• Later he revised an existing French translation of both the New Testament (which appeared in 1523, almost contemporaneously with Luther's German version) and, two years later, the Old Testament.

    0
    0
  • This is the golden freedom of preaching which the holy words of the New Testament so strictly enjoin upon us....

    0
    0
  • Sufficient reasons could be assigned for accepting the New Testament as God's word and Christ as the Christian's guide.

    0
    0
  • The object of this work was to recast the language and ideas of the New Testament and give them the form of 18th-century illuminism.

    0
    0
  • In the New Testament Balaam is cited as a type of avarice;6 in Rev. ii.

    0
    0
  • Many of his theological writings were collected in one volume (Paris, 1622), and at the time of his death in 1623 he was engaged on a translation of the New Testament which is still in manuscript.

    0
    0
  • The ministry of enthusiasm which they represent is about to give way to the ministry of office, a transition which is reflected in the New Testament in the 3rd Epistle of John.

    0
    0
  • While the New Testament knows only the political usage of 56yµa, the Greek Fathers follow one which is more in keeping, with philosophical tradition.

    0
    0
  • Luther never quite shook off scholasticism, whereas Zwingli had early learnt from Dr Thomas Wyttenbach that the time was at hand when scholastic theology must give place to the purer and more rational theology of the early Fathers and to a fearless study of the New Testament.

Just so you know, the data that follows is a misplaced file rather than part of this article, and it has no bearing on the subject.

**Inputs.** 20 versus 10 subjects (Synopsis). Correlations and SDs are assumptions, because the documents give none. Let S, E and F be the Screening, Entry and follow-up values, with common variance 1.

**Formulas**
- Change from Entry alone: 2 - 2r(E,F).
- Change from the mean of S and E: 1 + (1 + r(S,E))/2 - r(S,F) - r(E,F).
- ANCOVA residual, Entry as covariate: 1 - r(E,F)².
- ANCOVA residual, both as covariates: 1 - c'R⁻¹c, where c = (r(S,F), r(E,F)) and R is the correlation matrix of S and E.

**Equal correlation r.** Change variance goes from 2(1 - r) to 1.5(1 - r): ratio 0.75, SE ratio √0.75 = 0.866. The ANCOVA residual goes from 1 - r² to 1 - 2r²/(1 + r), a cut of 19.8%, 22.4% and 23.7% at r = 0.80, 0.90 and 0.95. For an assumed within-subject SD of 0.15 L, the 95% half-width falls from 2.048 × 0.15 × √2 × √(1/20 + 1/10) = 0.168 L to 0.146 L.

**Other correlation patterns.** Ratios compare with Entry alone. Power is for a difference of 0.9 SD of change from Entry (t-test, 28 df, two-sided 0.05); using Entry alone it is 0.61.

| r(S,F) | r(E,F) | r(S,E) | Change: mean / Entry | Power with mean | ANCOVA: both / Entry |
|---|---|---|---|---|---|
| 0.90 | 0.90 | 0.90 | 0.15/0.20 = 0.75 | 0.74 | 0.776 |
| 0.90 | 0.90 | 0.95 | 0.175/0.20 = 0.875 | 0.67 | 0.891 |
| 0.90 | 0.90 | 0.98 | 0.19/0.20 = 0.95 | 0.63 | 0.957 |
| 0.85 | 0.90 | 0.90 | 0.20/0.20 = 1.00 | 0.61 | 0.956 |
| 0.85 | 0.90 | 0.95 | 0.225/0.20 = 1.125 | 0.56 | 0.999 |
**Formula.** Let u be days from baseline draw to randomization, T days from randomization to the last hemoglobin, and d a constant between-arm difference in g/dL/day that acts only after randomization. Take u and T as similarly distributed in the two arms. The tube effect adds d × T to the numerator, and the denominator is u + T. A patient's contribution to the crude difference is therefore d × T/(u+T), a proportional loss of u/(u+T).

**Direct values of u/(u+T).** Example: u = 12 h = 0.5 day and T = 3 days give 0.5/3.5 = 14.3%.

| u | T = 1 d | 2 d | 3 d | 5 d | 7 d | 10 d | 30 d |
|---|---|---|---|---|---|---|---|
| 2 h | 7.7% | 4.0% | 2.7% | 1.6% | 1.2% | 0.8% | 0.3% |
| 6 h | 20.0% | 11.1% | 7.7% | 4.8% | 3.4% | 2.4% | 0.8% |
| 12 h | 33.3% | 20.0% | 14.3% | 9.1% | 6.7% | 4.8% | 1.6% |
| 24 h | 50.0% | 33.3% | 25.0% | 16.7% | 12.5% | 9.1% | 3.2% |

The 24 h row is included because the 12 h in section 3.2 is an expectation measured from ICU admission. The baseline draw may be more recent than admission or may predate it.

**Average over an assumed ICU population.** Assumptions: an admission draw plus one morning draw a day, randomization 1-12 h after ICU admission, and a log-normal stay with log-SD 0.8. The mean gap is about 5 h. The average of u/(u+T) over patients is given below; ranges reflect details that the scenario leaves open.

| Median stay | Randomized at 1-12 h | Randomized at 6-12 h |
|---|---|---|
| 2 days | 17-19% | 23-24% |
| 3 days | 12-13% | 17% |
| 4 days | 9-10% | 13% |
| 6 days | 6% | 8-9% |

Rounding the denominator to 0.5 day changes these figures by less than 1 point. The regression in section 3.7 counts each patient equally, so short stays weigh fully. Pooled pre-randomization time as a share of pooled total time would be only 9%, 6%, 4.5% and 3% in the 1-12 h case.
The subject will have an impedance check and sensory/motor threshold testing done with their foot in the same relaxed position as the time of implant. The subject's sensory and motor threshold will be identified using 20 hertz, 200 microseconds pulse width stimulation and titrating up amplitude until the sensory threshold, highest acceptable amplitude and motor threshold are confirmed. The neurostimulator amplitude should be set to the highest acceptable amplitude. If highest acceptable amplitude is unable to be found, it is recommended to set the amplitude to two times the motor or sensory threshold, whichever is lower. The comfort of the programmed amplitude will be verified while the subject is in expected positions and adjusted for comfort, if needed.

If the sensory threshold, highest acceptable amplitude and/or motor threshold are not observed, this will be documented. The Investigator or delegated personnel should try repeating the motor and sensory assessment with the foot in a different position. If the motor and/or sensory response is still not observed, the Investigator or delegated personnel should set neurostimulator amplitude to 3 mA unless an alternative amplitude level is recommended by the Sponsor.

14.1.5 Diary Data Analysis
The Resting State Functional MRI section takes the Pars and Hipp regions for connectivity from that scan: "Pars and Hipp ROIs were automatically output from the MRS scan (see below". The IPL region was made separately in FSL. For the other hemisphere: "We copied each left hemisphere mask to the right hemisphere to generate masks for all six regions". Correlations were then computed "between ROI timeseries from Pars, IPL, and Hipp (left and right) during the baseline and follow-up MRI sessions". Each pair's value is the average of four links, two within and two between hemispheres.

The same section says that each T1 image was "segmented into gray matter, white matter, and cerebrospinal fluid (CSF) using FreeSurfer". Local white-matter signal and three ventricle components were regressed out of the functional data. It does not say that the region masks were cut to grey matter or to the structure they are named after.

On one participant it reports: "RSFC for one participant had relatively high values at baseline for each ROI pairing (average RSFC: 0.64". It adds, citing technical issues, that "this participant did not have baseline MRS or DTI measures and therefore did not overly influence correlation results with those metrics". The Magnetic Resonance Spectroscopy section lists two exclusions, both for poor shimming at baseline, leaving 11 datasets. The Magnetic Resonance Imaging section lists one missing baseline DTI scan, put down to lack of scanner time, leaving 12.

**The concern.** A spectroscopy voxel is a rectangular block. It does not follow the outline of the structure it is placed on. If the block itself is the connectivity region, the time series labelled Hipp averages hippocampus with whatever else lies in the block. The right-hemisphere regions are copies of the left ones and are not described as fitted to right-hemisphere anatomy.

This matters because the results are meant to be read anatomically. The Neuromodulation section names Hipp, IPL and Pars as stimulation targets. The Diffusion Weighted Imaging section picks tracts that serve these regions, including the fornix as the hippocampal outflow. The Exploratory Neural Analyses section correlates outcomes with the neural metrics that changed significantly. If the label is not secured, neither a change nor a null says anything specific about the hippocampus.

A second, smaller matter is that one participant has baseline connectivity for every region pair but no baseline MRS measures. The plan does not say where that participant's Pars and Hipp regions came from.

0
    0
  • There he studied the New Testament in the editions of Erasmus and began to found his preaching on "the Gospel," which he declared to be simple and easy to understand.

    0
    0
  • For Waldo had a translation of the New Testament made into Provençal, and his preachers not only stirred up men to more holy lives but explained the Scriptures at their will.

    0
    0
  • 28), the New Testament knows none in the local church superior to elders, the ruling order in Judaism also.

    0
    0
  • Then only did some of their members resume secret assembly, with a more definite view to conformity in all things to the New Testament type and that alone.

    0
    0